Community ~ Assessment
How to Support People, Groups, and Organizations in Becoming More Inclusive
An individual’s level of experience with people from cultural backgrounds other than their own affects how much understanding and skill an individual has in working with others who are culturally different.
The more experience a person has with cultural diversity, the more likely a person is to understand and adapt to the other’s differences. The less experience a person has with cultural diversity, the less likely a person is to see, understand, accept, and adapt to these differences.
There are six stages on the road to working effectively with cultural differences, according to Milton Bennett’s Intercultural Sensitivity Model. These stages begin with little to no experience with cultural differences and progress to where a person has a great deal of experience with cultural differences.
Stage 1: Cultural differences are not recognized.
Stage 2: Cultural differences are seen but they are regarded as threatening. One’s own culture is regarded as superior.
Stage 3: Cultural differences are seen, but all people are regarded as essentially the same and it is thought that we all hold the same values – the ones held by the person in this stage.
Stage 4: Cultural differences are seen and accepted.
Stage 5: Cultural empathy exists along with the ability to take multiple perspectives.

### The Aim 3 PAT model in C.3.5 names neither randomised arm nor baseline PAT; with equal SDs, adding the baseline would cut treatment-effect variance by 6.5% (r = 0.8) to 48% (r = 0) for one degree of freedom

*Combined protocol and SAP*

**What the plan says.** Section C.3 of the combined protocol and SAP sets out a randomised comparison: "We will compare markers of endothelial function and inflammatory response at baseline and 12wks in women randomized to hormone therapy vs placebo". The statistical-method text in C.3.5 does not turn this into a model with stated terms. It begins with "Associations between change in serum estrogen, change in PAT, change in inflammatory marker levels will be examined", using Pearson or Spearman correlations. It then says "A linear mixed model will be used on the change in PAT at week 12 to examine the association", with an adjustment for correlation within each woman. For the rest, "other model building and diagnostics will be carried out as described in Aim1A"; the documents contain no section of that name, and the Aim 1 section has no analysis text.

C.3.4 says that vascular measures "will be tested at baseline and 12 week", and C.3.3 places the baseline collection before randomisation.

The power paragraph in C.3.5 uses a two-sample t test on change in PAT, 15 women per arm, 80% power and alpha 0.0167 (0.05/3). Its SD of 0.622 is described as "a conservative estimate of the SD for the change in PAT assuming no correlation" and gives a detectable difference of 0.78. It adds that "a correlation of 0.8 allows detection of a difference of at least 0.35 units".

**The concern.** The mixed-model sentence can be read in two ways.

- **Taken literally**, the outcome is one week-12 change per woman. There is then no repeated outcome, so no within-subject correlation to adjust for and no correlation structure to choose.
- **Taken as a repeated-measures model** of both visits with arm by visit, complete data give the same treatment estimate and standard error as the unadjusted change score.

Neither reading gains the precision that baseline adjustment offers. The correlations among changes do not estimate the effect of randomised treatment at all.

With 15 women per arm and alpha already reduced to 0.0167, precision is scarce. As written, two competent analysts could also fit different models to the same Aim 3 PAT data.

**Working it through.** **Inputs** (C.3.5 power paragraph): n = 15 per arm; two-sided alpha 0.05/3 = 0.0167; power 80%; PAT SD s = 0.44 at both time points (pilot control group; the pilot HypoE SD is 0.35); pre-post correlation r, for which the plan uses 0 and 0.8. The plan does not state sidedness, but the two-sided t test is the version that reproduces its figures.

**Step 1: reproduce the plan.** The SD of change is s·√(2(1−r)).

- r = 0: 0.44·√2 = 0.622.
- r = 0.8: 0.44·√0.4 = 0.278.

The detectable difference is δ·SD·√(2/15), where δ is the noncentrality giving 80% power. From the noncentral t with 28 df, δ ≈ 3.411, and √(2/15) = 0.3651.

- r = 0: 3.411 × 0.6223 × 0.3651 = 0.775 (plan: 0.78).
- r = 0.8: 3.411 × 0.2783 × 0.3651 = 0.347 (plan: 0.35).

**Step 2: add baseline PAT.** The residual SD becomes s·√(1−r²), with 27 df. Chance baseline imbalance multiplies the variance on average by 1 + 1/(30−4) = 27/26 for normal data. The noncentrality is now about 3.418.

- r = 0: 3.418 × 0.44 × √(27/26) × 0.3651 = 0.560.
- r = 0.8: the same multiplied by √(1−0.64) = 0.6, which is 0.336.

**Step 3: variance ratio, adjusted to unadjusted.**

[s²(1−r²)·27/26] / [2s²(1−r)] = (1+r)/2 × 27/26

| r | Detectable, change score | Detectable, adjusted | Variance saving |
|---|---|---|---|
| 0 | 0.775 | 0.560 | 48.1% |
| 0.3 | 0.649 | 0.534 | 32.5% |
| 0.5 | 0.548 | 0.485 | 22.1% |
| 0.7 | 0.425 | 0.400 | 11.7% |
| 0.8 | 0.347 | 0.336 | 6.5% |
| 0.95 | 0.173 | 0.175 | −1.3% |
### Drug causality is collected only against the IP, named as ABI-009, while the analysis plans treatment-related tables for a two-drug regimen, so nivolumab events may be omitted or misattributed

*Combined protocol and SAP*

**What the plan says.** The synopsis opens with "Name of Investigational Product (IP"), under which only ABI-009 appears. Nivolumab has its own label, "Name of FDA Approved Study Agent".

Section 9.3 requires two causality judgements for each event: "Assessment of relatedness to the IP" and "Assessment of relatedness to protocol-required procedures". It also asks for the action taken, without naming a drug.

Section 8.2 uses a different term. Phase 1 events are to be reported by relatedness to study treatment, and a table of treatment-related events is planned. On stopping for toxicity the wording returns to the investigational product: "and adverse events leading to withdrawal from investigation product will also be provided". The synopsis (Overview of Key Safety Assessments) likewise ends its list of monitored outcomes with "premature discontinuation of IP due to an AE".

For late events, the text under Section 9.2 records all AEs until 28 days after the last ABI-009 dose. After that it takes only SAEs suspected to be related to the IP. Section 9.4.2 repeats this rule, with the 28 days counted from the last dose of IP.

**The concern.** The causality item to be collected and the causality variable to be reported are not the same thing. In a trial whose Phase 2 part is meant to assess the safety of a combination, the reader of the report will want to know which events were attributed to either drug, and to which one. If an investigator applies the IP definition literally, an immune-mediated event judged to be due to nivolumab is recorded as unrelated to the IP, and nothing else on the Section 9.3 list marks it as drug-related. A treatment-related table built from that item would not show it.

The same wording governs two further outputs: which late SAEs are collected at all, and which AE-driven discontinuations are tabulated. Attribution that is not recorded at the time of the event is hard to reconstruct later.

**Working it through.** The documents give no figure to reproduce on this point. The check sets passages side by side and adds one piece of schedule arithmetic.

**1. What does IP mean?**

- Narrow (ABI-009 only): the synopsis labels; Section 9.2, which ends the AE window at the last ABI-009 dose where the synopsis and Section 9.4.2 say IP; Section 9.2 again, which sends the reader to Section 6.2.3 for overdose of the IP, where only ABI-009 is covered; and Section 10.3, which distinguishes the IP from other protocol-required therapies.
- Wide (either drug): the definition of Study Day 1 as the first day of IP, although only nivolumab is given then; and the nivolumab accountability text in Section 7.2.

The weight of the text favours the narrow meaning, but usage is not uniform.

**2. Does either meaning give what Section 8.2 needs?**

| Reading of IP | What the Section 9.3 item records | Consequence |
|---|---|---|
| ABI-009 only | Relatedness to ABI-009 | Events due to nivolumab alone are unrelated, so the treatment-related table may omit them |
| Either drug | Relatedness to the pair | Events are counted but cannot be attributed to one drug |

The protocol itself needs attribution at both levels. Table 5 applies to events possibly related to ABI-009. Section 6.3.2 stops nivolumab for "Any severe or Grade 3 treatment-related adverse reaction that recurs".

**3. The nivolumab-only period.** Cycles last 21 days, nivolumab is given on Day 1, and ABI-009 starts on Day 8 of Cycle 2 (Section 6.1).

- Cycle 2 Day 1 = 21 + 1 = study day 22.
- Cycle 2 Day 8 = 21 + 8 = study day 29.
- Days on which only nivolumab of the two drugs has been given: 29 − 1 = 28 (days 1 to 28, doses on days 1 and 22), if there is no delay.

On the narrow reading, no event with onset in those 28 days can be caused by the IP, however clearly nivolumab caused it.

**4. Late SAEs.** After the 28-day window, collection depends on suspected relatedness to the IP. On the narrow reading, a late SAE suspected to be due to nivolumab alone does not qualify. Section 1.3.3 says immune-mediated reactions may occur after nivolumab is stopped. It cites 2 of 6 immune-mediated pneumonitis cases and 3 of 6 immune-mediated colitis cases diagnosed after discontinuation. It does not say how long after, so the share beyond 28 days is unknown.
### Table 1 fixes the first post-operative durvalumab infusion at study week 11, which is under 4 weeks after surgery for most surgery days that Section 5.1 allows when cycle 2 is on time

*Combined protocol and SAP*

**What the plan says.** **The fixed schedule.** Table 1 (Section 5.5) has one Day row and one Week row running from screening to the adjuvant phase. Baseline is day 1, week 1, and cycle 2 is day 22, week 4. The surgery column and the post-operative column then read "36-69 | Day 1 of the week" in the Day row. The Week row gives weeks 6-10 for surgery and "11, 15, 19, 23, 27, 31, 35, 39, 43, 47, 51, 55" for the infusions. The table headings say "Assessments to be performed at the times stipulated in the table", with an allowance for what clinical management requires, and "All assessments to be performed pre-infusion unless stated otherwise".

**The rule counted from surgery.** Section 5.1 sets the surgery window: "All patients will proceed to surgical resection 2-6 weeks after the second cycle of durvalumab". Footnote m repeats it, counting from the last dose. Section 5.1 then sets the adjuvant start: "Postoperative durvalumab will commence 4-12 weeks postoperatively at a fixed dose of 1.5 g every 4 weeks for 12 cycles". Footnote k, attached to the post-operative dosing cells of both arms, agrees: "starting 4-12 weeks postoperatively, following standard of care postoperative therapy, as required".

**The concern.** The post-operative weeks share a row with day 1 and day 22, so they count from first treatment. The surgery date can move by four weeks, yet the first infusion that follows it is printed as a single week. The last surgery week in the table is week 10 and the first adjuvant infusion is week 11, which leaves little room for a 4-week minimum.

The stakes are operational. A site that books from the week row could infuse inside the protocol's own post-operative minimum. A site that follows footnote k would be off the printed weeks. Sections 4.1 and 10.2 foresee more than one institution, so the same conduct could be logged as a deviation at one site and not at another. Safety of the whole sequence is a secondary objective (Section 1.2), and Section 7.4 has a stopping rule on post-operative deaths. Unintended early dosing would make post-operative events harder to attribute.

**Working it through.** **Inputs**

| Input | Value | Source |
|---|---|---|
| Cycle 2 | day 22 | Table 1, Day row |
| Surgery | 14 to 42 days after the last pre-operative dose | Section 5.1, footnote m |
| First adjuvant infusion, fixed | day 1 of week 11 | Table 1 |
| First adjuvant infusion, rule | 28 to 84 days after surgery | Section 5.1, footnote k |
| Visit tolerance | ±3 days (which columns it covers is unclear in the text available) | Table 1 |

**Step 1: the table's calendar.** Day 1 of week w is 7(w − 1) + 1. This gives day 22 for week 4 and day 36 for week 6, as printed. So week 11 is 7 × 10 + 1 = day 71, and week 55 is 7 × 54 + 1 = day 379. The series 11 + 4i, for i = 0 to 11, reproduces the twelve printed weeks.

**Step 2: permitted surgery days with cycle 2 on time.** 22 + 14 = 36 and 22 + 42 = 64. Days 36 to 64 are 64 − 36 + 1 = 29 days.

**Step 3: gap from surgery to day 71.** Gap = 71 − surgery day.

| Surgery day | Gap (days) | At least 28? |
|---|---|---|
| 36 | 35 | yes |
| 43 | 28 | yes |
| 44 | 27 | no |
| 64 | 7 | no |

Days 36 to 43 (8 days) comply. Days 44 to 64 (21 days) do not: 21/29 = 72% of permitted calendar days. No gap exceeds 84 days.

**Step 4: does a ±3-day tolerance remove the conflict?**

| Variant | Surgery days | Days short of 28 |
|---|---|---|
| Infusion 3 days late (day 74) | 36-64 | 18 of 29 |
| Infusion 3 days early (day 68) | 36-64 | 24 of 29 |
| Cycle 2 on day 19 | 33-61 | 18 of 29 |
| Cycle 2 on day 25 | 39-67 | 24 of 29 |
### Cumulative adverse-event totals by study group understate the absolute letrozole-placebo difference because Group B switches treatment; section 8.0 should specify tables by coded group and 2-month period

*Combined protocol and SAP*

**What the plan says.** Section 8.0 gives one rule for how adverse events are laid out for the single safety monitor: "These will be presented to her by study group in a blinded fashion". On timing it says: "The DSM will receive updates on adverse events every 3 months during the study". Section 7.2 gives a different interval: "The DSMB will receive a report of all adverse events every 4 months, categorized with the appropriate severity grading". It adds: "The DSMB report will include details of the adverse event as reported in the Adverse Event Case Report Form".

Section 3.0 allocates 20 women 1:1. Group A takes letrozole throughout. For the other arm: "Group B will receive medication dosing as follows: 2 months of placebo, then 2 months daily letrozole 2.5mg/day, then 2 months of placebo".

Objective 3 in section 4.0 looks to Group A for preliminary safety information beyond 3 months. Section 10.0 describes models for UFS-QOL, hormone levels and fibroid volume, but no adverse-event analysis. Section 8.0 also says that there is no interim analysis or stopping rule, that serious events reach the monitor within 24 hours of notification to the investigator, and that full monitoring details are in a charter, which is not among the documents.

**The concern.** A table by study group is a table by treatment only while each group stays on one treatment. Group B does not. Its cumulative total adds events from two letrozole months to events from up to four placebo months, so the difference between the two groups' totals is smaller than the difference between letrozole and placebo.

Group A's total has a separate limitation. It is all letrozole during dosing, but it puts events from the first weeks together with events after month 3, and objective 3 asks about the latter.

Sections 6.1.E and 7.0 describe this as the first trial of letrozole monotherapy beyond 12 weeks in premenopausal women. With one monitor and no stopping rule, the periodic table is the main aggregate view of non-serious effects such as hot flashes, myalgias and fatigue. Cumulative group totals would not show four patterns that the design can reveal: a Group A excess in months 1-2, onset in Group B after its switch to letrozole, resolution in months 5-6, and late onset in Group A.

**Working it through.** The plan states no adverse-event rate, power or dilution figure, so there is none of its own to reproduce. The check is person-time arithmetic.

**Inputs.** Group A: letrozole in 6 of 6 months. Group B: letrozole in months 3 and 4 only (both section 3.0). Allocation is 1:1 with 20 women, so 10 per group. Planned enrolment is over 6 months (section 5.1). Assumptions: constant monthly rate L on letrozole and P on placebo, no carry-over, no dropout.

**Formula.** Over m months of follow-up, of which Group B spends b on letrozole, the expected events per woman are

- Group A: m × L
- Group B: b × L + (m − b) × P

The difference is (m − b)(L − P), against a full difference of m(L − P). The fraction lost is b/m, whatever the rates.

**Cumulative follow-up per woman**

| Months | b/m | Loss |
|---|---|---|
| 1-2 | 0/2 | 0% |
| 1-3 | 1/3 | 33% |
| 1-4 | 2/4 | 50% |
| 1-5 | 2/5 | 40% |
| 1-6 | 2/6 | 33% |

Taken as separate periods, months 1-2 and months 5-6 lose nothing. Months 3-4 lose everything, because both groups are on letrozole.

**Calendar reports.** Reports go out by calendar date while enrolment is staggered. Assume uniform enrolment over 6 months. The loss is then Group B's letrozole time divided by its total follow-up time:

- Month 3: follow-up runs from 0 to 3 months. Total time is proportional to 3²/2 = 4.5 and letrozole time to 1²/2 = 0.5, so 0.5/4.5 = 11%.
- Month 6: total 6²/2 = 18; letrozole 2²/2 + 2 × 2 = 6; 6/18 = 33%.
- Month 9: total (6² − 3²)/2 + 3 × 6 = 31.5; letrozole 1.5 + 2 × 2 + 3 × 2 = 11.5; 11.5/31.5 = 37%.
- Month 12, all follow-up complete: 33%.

Stage 6: One has the ability to shift behavior within different cultural contexts.
Increasing Experience of Difference
|Difference not recognized
|My culture is superior to your culture
Cultural differences are seen but they are regarded as threatening.
|All people are the same
|Difference is accepted
|Able to take multiple perspectives
|Able to shift behavior appropriately
How To Bring About Change
If one’s goal is to create an environment where people are able to work effectively across cultural differences, these six stages represent a road to effectiveness around working with our human differences.
According to the model, the way to move someone down the road to working effectively with differences is as follows:
- Assess what stage the person is in.
- Validate and support the person for the stage he/she is in.
- Gently show the person examples in the next stage – help him/her see what is not now seen.
- Never go beyond the next stage (that is, don’t skip a stage).
- Continue to support the person’s movement into the next stage.
Thank goodness there are only six stages! This is a long slow process, but if you gradually bring the person along one stage at a time, he/she most likely will not slip back to previous stages.
How to Measure the Stage a Person, Group, and/or Organization is In
The Intercultural Development Inventory (IDI) is a statistically validated instrument, which will measure an individual’s stage of development in working effectively with cultural differences.
The Intercultural Development Inventory (www.idiinventory.com) is a 50-item questionnaire (available electronically and in hard copy). The inventory can be used to assess the stage of development for an individual, group, team, organization, and/or business.
The Inventory results can be used to create an individual, group, team, and organizational plan to bring about a more inclusive environment.
Ann Schauber is certified to administer the IDI and is skilled at facilitating groups to develop an action plan toward a more inclusive multicultural setting based on the inventory results.
The model is based on the Model of Intercultural Sensitivity developed by Dr. Milton Bennett. Dr. Bennett and Dr. Mitch Hammer developed the first few versions of the IDI. Dr. Hammer has continued to improve the inventory. We are currently work with Version 3.